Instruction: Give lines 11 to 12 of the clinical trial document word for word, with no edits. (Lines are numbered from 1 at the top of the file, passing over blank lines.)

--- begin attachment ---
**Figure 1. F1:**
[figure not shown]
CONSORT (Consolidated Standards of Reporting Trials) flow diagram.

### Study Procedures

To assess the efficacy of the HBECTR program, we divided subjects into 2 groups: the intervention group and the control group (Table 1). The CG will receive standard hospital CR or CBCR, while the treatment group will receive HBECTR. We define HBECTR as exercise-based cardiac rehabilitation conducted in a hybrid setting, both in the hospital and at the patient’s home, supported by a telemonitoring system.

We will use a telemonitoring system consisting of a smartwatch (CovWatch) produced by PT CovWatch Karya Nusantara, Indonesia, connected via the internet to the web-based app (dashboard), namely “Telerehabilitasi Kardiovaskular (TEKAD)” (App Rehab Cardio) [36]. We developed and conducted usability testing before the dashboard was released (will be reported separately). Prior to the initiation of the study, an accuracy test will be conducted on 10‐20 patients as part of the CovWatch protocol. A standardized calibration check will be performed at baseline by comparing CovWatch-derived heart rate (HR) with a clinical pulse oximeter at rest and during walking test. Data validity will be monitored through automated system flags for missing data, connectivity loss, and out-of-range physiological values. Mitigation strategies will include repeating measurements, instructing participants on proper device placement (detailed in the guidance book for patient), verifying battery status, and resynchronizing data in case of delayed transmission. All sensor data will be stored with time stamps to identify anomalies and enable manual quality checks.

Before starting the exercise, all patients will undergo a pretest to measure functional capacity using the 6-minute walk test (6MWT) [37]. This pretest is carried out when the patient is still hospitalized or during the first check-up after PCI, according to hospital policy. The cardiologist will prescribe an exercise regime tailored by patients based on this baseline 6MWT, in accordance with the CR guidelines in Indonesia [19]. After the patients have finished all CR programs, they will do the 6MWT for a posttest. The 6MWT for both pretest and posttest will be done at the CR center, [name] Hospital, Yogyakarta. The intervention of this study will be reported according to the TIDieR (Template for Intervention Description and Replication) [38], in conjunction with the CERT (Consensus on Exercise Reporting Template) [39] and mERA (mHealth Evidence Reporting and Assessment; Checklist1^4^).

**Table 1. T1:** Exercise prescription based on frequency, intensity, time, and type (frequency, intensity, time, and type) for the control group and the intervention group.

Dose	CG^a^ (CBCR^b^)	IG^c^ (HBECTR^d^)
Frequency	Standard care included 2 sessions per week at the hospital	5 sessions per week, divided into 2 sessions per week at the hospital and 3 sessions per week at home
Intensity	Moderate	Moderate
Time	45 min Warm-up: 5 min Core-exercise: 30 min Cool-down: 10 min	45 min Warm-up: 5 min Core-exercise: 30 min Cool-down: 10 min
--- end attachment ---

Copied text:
Intensity	Moderate	Moderate
Time	45 min Warm-up: 5 min Core-exercise: 30 min Cool-down: 10 min	45 min Warm-up: 5 min Core-exercise: 30 min Cool-down: 10 min